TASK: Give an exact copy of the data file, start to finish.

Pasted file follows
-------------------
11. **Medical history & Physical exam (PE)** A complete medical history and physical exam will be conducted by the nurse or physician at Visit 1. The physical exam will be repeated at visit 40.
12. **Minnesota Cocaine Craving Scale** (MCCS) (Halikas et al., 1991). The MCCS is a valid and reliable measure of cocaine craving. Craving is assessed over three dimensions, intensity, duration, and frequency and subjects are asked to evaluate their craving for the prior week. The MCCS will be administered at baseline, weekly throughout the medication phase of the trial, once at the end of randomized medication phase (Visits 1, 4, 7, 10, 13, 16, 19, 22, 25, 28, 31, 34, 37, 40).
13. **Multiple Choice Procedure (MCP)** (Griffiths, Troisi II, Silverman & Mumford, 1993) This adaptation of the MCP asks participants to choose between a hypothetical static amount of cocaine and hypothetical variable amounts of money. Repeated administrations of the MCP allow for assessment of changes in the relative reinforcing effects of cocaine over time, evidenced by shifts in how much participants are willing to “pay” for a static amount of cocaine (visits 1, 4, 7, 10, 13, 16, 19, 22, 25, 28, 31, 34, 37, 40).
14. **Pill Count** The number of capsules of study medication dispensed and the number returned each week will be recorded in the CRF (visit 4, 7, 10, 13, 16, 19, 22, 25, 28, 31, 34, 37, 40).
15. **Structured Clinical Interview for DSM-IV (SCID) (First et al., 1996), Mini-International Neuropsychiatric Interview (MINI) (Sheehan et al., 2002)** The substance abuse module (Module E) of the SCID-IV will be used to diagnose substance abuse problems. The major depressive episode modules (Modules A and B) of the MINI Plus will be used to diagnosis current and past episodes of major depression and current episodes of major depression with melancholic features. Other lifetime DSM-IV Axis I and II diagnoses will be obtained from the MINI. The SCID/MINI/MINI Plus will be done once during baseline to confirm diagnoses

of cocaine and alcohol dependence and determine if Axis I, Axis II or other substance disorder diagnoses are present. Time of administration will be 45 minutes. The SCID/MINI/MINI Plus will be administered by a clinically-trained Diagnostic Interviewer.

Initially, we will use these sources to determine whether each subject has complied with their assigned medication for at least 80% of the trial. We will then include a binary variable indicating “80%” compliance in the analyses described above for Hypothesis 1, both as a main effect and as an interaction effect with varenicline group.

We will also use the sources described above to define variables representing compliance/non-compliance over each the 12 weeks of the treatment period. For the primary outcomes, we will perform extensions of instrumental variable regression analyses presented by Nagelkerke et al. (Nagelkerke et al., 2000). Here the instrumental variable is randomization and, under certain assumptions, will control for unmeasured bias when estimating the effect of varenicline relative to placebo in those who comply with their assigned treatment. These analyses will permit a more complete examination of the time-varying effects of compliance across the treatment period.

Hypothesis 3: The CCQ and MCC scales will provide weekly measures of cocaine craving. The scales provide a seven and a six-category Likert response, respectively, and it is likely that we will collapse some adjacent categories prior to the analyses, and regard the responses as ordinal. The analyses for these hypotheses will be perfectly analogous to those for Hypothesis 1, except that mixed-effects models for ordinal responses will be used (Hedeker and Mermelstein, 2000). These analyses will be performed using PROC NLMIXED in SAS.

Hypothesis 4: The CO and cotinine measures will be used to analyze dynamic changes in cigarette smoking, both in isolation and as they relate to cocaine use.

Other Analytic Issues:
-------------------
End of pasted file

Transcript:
11. **Medical history & Physical exam (PE)** A complete medical history and physical exam will be conducted by the nurse or physician at Visit 1. The physical exam will be repeated at visit 40.
12. **Minnesota Cocaine Craving Scale** (MCCS) (Halikas et al., 1991). The MCCS is a valid and reliable measure of cocaine craving. Craving is assessed over three dimensions, intensity, duration, and frequency and subjects are asked to evaluate their craving for the prior week. The MCCS will be administered at baseline, weekly throughout the medication phase of the trial, once at the end of randomized medication phase (Visits 1, 4, 7, 10, 13, 16, 19, 22, 25, 28, 31, 34, 37, 40).
13. **Multiple Choice Procedure (MCP)** (Griffiths, Troisi II, Silverman & Mumford, 1993) This adaptation of the MCP asks participants to choose between a hypothetical static amount of cocaine and hypothetical variable amounts of money. Repeated administrations of the MCP allow for assessment of changes in the relative reinforcing effects of cocaine over time, evidenced by shifts in how much participants are willing to “pay” for a static amount of cocaine (visits 1, 4, 7, 10, 13, 16, 19, 22, 25, 28, 31, 34, 37, 40).
14. **Pill Count** The number of capsules of study medication dispensed and the number returned each week will be recorded in the CRF (visit 4, 7, 10, 13, 16, 19, 22, 25, 28, 31, 34, 37, 40).
15. **Structured Clinical Interview for DSM-IV (SCID) (First et al., 1996), Mini-International Neuropsychiatric Interview (MINI) (Sheehan et al., 2002)** The substance abuse module (Module E) of the SCID-IV will be used to diagnose substance abuse problems. The major depressive episode modules (Modules A and B) of the MINI Plus will be used to diagnosis current and past episodes of major depression and current episodes of major depression with melancholic features. Other lifetime DSM-IV Axis I and II diagnoses will be obtained from the MINI. The SCID/MINI/MINI Plus will be done once during baseline to confirm diagnoses

of cocaine and alcohol dependence and determine if Axis I, Axis II or other substance disorder diagnoses are present. Time of administration will be 45 minutes. The SCID/MINI/MINI Plus will be administered by a clinically-trained Diagnostic Interviewer.

Initially, we will use these sources to determine whether each subject has complied with their assigned medication for at least 80% of the trial. We will then include a binary variable indicating “80%” compliance in the analyses described above for Hypothesis 1, both as a main effect and as an interaction effect with varenicline group.

We will also use the sources described above to define variables representing compliance/non-compliance over each the 12 weeks of the treatment period. For the primary outcomes, we will perform extensions of instrumental variable regression analyses presented by Nagelkerke et al. (Nagelkerke et al., 2000). Here the instrumental variable is randomization and, under certain assumptions, will control for unmeasured bias when estimating the effect of varenicline relative to placebo in those who comply with their assigned treatment. These analyses will permit a more complete examination of the time-varying effects of compliance across the treatment period.

Hypothesis 3: The CCQ and MCC scales will provide weekly measures of cocaine craving. The scales provide a seven and a six-category Likert response, respectively, and it is likely that we will collapse some adjacent categories prior to the analyses, and regard the responses as ordinal. The analyses for these hypotheses will be perfectly analogous to those for Hypothesis 1, except that mixed-effects models for ordinal responses will be used (Hedeker and Mermelstein, 2000). These analyses will be performed using PROC NLMIXED in SAS.

Hypothesis 4: The CO and cotinine measures will be used to analyze dynamic changes in cigarette smoking, both in isolation and as they relate to cocaine use.

Other Analytic Issues: